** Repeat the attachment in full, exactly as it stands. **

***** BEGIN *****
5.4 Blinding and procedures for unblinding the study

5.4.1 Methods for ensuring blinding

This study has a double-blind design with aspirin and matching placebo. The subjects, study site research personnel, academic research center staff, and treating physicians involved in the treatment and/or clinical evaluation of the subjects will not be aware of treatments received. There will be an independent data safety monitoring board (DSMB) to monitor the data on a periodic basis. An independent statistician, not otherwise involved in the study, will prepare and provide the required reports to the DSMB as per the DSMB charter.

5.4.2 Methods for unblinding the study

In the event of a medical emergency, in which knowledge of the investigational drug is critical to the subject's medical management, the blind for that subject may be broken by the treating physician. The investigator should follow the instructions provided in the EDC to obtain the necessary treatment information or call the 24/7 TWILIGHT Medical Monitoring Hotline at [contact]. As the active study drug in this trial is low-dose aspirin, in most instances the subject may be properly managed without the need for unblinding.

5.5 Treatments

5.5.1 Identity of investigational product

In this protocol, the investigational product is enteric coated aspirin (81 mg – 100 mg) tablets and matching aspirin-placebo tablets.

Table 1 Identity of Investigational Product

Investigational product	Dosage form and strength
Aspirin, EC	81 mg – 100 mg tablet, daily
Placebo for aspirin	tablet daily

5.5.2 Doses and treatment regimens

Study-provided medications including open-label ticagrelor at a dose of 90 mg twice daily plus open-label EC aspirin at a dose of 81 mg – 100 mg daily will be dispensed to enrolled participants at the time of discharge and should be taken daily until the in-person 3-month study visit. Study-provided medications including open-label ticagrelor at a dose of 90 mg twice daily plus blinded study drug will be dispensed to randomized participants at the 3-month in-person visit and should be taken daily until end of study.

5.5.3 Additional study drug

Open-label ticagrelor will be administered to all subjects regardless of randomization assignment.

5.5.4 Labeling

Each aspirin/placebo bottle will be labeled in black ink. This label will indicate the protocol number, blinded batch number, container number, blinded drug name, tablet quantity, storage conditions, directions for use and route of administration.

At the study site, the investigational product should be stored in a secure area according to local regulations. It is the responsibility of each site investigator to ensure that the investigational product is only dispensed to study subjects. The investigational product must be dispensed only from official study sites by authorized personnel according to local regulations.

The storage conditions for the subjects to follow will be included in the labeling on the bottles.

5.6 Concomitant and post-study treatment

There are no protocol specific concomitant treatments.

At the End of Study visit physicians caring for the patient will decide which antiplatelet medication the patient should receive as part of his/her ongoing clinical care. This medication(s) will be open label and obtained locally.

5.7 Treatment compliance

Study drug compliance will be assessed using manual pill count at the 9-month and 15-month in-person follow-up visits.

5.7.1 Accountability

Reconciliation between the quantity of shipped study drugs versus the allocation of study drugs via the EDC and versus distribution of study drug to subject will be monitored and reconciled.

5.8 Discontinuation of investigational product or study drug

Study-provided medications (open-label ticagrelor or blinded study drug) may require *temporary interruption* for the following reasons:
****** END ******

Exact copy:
5.4 Blinding and procedures for unblinding the study

5.4.1 Methods for ensuring blinding

This study has a double-blind design with aspirin and matching placebo. The subjects, study site research personnel, academic research center staff, and treating physicians involved in the treatment and/or clinical evaluation of the subjects will not be aware of treatments received. There will be an independent data safety monitoring board (DSMB) to monitor the data on a periodic basis. An independent statistician, not otherwise involved in the study, will prepare and provide the required reports to the DSMB as per the DSMB charter.

5.4.2 Methods for unblinding the study

In the event of a medical emergency, in which knowledge of the investigational drug is critical to the subject's medical management, the blind for that subject may be broken by the treating physician. The investigator should follow the instructions provided in the EDC to obtain the necessary treatment information or call the 24/7 TWILIGHT Medical Monitoring Hotline at [contact]. As the active study drug in this trial is low-dose aspirin, in most instances the subject may be properly managed without the need for unblinding.

5.5 Treatments

5.5.1 Identity of investigational product

In this protocol, the investigational product is enteric coated aspirin (81 mg – 100 mg) tablets and matching aspirin-placebo tablets.

Table 1 Identity of Investigational Product

Investigational product	Dosage form and strength
Aspirin, EC	81 mg – 100 mg tablet, daily
Placebo for aspirin	tablet daily

5.5.2 Doses and treatment regimens

Study-provided medications including open-label ticagrelor at a dose of 90 mg twice daily plus open-label EC aspirin at a dose of 81 mg – 100 mg daily will be dispensed to enrolled participants at the time of discharge and should be taken daily until the in-person 3-month study visit. Study-provided medications including open-label ticagrelor at a dose of 90 mg twice daily plus blinded study drug will be dispensed to randomized participants at the 3-month in-person visit and should be taken daily until end of study.

5.5.3 Additional study drug

Open-label ticagrelor will be administered to all subjects regardless of randomization assignment.

5.5.4 Labeling

Each aspirin/placebo bottle will be labeled in black ink. This label will indicate the protocol number, blinded batch number, container number, blinded drug name, tablet quantity, storage conditions, directions for use and route of administration.

At the study site, the investigational product should be stored in a secure area according to local regulations. It is the responsibility of each site investigator to ensure that the investigational product is only dispensed to study subjects. The investigational product must be dispensed only from official study sites by authorized personnel according to local regulations.

The storage conditions for the subjects to follow will be included in the labeling on the bottles.

5.6 Concomitant and post-study treatment

There are no protocol specific concomitant treatments.

At the End of Study visit physicians caring for the patient will decide which antiplatelet medication the patient should receive as part of his/her ongoing clinical care. This medication(s) will be open label and obtained locally.

5.7 Treatment compliance

Study drug compliance will be assessed using manual pill count at the 9-month and 15-month in-person follow-up visits.

5.7.1 Accountability

Reconciliation between the quantity of shipped study drugs versus the allocation of study drugs via the EDC and versus distribution of study drug to subject will be monitored and reconciled.

5.8 Discontinuation of investigational product or study drug

Study-provided medications (open-label ticagrelor or blinded study drug) may require *temporary interruption* for the following reasons: